Unfortunately a day after the storm is not enough to bring Philadelphia out of its persisting transport woes. The winter storm that dropped a foot of snow on the Delaware Valley yesterday has left the city in the throes of bitter cold, and fine, powdery, blowing, drifting snow; both of those conditions are strongly counterindicated for mechanical objects of all sorts, and the dry powdery snow is a particular problem for electric motors, because it gets in them and then melts, shorting them out. SEPTA buses and Regional Rail have once again been running with the kind of delays that make schedules completely meaningless. Downed overhead wires brought a halt to 101 and 102 trolley service, and the 15 stacked up 7 trolleys deep on Girard Avenue after a derailment.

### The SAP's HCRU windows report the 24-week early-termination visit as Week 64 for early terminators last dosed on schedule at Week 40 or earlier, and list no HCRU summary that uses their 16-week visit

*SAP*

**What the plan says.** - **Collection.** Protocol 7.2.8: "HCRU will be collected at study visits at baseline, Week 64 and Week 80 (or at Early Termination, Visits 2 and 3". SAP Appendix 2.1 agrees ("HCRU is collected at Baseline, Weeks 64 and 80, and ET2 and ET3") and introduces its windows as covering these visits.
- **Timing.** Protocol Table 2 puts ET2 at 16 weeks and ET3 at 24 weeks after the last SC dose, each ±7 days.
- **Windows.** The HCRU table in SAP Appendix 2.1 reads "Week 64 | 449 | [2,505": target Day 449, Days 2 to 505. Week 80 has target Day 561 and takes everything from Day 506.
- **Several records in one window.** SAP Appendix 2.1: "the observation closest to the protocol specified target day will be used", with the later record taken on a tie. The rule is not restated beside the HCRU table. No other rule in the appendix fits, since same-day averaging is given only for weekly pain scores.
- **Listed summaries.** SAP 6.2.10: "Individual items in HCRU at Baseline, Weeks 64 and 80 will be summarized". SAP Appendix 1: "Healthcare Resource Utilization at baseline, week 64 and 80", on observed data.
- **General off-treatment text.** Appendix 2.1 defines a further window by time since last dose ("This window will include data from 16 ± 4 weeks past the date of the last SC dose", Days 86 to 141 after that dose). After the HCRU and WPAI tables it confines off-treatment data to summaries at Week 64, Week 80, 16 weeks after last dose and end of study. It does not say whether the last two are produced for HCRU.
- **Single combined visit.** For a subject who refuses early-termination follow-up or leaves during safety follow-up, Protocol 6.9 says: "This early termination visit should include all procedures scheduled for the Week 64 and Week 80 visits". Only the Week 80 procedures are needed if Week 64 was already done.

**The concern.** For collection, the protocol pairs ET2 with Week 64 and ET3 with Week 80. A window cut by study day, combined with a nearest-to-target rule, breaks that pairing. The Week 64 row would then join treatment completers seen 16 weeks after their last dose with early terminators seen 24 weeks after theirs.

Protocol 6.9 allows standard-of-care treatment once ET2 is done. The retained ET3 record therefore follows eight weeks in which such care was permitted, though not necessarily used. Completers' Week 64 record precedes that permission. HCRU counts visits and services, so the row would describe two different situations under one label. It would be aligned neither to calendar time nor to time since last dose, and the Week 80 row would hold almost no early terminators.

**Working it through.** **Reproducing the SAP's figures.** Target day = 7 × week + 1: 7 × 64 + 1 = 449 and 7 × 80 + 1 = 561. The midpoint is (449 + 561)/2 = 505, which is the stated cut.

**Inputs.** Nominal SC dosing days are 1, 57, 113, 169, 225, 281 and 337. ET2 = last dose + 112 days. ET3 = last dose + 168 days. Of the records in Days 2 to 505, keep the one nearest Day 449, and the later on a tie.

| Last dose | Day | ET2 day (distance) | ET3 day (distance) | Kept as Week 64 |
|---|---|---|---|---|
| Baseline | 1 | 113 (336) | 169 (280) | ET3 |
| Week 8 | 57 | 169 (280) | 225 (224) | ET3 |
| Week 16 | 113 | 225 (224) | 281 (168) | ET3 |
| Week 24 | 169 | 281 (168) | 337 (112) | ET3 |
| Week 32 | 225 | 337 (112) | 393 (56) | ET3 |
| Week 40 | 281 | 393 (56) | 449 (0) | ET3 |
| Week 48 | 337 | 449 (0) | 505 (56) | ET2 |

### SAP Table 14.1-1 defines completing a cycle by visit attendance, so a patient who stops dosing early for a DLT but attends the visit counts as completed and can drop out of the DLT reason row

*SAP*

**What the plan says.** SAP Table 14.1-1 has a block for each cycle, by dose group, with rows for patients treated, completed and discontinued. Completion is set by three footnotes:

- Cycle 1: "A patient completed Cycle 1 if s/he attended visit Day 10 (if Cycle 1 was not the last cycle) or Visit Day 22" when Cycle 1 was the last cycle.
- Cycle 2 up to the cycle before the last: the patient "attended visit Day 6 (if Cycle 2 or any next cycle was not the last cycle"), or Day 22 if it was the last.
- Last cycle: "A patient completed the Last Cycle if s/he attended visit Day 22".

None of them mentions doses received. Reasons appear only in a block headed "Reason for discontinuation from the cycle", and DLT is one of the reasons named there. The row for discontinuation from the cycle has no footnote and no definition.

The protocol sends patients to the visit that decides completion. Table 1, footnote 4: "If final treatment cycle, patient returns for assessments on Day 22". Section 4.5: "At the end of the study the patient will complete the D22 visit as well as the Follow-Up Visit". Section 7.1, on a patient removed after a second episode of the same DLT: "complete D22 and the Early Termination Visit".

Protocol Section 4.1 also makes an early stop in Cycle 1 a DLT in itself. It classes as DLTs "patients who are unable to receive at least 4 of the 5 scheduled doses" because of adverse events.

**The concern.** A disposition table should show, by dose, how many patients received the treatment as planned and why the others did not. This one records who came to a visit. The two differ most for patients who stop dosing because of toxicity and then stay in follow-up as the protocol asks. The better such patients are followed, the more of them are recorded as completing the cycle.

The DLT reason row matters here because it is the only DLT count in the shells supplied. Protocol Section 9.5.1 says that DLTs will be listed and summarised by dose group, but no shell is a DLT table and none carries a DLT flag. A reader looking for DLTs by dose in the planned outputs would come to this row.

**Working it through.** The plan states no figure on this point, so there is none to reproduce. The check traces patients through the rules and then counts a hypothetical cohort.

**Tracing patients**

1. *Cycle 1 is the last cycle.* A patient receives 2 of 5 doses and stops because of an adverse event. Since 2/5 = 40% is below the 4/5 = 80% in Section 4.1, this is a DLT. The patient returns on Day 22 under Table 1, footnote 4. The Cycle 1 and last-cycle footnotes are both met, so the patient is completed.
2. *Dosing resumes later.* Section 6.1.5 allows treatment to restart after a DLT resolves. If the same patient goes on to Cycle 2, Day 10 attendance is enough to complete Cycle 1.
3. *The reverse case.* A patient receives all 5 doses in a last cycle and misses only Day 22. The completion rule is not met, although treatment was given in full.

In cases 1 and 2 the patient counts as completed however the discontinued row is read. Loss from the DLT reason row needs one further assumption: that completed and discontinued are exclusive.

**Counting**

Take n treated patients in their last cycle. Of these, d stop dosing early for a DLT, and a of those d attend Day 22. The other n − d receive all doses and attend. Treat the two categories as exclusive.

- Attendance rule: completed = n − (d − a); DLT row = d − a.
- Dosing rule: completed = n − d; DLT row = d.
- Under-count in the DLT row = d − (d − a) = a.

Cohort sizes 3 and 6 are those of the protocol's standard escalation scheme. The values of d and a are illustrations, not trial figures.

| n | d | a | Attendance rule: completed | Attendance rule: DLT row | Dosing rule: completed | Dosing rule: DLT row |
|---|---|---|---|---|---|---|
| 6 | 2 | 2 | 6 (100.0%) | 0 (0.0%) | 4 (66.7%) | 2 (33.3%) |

This is the sort of situation where, since schedules are useless even as approximations, better real-time tracking of transit vehicles becomes a killep app. If people can see that trolleys aren’t running, or that the next bus is still 20 minutes away, they can start walking to an alternate route, or at least get inside out of the bitter wind chill. SEPTA’s Transitview APIs aren’t quite good enough for really mission-critical applications, but they were cheap to develop in-house, and provide a very good base for future development.
Given that the extended forecast isn’t showing Philadelphia reaching as high as 32°F for the rest of January… are these widespread delays likely to be with us for a week or more?
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